I reached out to a friend and got into some recovery support, and it was amazing, people trying to save their lives, and I’m so uncomfortable … so uncomfortable. I remember a friend of mine, Lauren (she’s not an alcoholic), saying, “Why don’t you go down to Venice Beach and meditate?” I didn’t know what that meant, but I went down to Venice Beach. I sat in the sand and meditated for three seconds, and then went into a tattoo parlor and got my nipple pierced. That should give you a sense of how crazy I was. This was sober. This was not under the influence.

You can apologize to people for stuff you did while you were using. For the most part, people will accept that apology. But when you’re not using, you don’t have any excuse at all. You’re just a jerk.  

Teme: How do you define “cold, sober comedy”? I find sometimes as stresses add up, my sense of humor declines and that’s when it’s hardest to find comedy.

John: When things are the darkest and when you’re the most stressed, that’s when it’s most needed. That’s why it saddens me to see the state of comedy right now. We’re all in need of laughter, but we’re so stressed out that we’re getting up and slapping people or tackling people. We’re so PC, or we’re so non-PC, that we can’t find any ground to have fun. Give us the latitude to do what we do. We got to be able to laugh at ourselves or we’re screwed.

One of the things that reaches people who are alcoholics and drug addicts is dark humor. For some reason, when things are so bad, if you point that out and laugh at it, it’s so freeing. Cold sober comedy is crucial to recovery. It’s not just a side show to distract you.

I’ll give you an example. This was a long time ago, but it stuck with me. I was in the shower, and I’m “arguing” with the head of Sony for wanting to fire me from this job. That had happened like ten years ago from then, but here I am, naked in the shower, arguing out loud with somebody who’s not there. I noticed myself doing this and I laughed at myself. When I did, it went away. It just disappeared.

This notion of being able to observe ourselves with compassion and laughter has been really crucial to me. That part of us that can observe our lower selves is the key to not only getting sober, but of being able to be of real use in the world.

Teme: That’s profound. I think what you just said is the essence of why comedy is actually a holy calling. Comedy can help transcend the stresses and pressures that come at you which could otherwise really erode one’s soul. But if you can laugh and look at it with the perspective you just described, I think it literally helps you rise above and move on.

John Lehr

John: Yes, exactly. A part of you is observing. Laughing at that part of you, laughing with kindness. We’re sentient beings who are aware of being aware, and that makes us special. That’s what we all share. That’s where my spiritual connection comes from. It’s so hard to talk about this stuff without sounding like a nut job, but I believe that’s where you’re holding hands with God.

Teme: That’s what I think, too. I’ve been in comedy shows more spiritual than any religious service because of the way people connect while laughing and feeling joy.

John: Yes. Real comedians are people who can feel that and know what the audience needs. In order to get laughter, you really have to connect in a way that I don’t think you do when you’re “performing.” I love performing. I love scripting stuff. I love doing improv, and playing characters, but there’s something about, hey, this is me, and you’re you. I’m talking to you to try to get you to make this physical, guttural thing called a laugh. The only way to do that is by touching you in a way where we identify with each other.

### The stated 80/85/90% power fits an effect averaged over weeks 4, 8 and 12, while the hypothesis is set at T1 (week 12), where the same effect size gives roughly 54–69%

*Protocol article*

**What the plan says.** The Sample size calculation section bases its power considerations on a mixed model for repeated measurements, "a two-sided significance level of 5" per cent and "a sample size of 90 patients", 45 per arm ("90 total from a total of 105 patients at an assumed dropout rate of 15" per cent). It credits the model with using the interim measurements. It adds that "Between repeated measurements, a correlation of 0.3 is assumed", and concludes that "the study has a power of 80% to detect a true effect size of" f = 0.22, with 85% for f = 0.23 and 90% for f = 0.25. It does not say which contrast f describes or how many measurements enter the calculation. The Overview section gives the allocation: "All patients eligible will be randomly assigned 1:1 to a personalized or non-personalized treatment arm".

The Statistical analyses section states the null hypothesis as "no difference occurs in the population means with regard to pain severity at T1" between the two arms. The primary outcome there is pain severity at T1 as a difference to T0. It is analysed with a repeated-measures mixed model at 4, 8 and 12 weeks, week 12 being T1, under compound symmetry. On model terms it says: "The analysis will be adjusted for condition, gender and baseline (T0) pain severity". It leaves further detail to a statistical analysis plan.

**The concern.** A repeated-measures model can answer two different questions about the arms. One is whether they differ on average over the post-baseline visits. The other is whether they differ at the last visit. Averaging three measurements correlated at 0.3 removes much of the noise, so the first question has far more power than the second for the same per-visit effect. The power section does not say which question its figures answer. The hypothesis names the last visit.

Teme: What do you want to say to people who are struggling with addiction to help them keep going?

John: Don’t believe what your brain is telling you. It’s not true. It’s wrong and it’s not your friend. Don’t listen to yourself. That is a hard thing to do.

Teme: What’s the best way for someone to be a friend to someone who’s struggling?

John: I just had somebody call me today. If it’s a husband or a wife, and they have kids, I’m like, “Take care of yourself first.” Until they realize that they can’t fix themselves, you just got to get out of the way so that you don’t get pulled down too. God, it’s so hard. There are support groups for families and friends. You really got to get help because they’re unwell. You are not going to be able to convince them to stop, and that’s hard to swallow. You need professionals. Even then, at some point, the alcoholic or drug addict has to want it.

Teme: For anyone who’s fortunate enough to attend your talk at the Gateway Foundation’s event, what will they come away with?

John: I want them to have a good time and accept the gravitas of what we’re about, but also, to be able to have some kindred spiriting. Gateway has been around for a long time and they know what they’re doing. I’m thrilled to be a part of it and I can’t wait to get back to Chicago.

——————————————-

John Lehr emcees and performs at the Gateway Foundation’s “Illuminating Wellness” Luncheon on Thursday, May 26, 2022 at the Chicago History Museum, 1601 N. Clark St., Chicago. Register here.

A limited number of livestream tickets are also available.

More about John Lehr at johnlehr.com.

Filed under:
Entertainment, Interviews

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Teme Ring

I’ve been a comedy fan since age four when Moe Howard asked me, “What’s your name, lil’ goil?” Fortuitously somehow by way of Washington, D.C., Poughkeepsie and Jerusalem, I ended up in Chicago, the comedy Mecca of the world where comedians are kind enough to give me their time and where I was lucky enough to meet the great Dobie Maxwell who introduced me to the scene. You can reach me at: temewring@gmail.com. (Please remember the “w” there in the middle.)
I am often very reasonably asked, “How DO you pronounce that?” The spelling is Teme, but it’s pronounced Temmy.